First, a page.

“Why did you leave it until now?” Dr. Sen had asked, in a tone appropriate to a retarded child.
“The usual reason,” Morgan answered, as he ran his good thumb along the seal of his shirt. “I was too busy – and whenever I felt short of breath I blamed it on the height.”
“Altitude was partly to blame, of course. You'd better check all your people on the mountain. How could you have overlooked anything so obvious?”
How indeed? thought Morgan, with some embarrassment.
“All those monks – some of them were over eighty! They seemed so healthy that it never occurred to me…”
“The monks have lived up there for years – they're completely adapted. But you've been hopping up and down several times a day -”
“– twice, at the most -”
“– going from sea level to half an atmosphere in a few minutes. Well, there's no great harm done – if you follow instructions from now on. Mine, and CORA's.”
“Oh – one of those things.”
“Yes – one of those things. They save about ten million lives a year. Mostly top civil servants, senior administrators, distinguished scientists, leading engineers and similar nit-wits. I often wonder if it's worth the trouble. Nature may be trying to tell us something, and we're not listening.”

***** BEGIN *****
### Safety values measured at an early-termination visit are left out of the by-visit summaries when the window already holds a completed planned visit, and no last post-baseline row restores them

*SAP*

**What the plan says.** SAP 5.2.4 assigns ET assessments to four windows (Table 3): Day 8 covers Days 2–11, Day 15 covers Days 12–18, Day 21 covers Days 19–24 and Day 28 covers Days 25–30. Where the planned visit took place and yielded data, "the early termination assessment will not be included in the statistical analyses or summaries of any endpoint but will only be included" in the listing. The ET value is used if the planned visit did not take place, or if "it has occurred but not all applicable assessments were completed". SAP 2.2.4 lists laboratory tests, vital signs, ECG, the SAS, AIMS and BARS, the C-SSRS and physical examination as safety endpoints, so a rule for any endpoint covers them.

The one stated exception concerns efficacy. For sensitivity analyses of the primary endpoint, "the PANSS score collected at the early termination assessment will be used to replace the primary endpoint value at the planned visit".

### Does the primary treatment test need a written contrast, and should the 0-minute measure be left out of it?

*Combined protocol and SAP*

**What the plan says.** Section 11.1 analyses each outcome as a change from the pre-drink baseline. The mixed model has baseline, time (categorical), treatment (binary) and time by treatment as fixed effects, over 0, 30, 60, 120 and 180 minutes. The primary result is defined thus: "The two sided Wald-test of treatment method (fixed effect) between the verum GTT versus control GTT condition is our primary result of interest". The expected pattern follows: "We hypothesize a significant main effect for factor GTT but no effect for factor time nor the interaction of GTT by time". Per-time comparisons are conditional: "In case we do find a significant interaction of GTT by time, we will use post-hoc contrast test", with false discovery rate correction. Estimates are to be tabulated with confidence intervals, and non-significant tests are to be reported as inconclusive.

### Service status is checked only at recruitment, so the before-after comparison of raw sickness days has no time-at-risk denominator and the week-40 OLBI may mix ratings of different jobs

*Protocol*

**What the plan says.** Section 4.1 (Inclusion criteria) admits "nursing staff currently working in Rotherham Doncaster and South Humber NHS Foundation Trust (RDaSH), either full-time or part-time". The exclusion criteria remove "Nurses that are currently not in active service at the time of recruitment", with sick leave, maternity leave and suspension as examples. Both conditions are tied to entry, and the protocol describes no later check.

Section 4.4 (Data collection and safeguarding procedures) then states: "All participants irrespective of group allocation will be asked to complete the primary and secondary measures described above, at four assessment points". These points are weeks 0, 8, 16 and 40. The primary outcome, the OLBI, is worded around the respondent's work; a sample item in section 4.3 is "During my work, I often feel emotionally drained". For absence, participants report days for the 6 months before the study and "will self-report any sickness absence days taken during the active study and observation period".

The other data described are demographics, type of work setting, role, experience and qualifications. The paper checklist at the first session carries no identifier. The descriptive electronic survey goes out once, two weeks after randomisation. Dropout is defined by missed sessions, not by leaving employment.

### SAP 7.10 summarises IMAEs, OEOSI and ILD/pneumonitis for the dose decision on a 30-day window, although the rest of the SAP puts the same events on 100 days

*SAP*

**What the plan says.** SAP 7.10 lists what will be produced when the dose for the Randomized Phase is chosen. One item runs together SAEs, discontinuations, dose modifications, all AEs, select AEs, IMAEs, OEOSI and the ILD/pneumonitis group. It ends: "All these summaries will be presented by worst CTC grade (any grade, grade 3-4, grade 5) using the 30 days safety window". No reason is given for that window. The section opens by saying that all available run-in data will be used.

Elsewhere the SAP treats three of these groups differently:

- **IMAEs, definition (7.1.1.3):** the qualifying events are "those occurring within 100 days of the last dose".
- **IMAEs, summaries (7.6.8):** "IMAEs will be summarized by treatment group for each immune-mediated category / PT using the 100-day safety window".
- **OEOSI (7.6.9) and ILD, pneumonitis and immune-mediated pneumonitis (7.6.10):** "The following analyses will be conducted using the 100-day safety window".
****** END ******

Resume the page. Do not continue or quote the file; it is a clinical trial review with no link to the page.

“Remember your Hippocratic Oath, Bill,” retorted Morgan with a grin. “And you must admit that I've always done just what you told me. Why, my weight hasn't changed a kilo in the last ten years.”
“Urn… Well, you're not the worst of my patients,” said the slightly mollified doctor. He fumbled round in his desk and produced a large holopad. “Take your choice-here are the standard models. Any colour you like as long as it's Medic Red.”
Morgan triggered the images, and regarded them with distaste.
“Where do I have to carry the thing?” he asked. “Or do you want to implant it?”
“That isn't necessary, at least for the present. In five years' time, maybe, but perhaps not even then. I suggest you start with this model – it's worn just under the breastbone, so doesn't need remote sensors. After a while you won't notice it's there. And it won't bother you, unless it's needed.”
The doctor threw one of the numerous switches on his desk console, and a sweet mezzo-soprano voice remarked in a conversational tone: “I think you should sit down and rest for about ten minutes.” After a brief pause it continued: “It would be a good idea to lie down for half an hour.” Another pause: “As soon as convenient, make an appointment with Dr. Sen.” Then:
“Please take one of the red pills immediately.”
“I have called the ambulance; just lie down and relax. Everything will be all right.”
Morgan almost clapped his hands over his ears to cut out the piercing whistle.
“THIS IS A CORA ALERT. WILL ANYONE WITHIN RANGE OF MY VOICE PLEASE COME IMMEDIATELY. THIS IS A CORA ALERT. WILL -”
“I think you get the general idea,” said the doctor, restoring silence to his office. “Of course, the programmes and responses are individually tailored to the subject. And there's a wide range of voices, including some famous ones.”
“That will do very nicely. When will my unit be ready?”
“I'll call you in about three days. Oh yes – there's an advantage to the chest-worn units I should mention.”
“One of my patients is a keen tennis player. He tells me that when he opens his shirt the sight of that little red box has an absolutely devastating effect on his opponent's game…”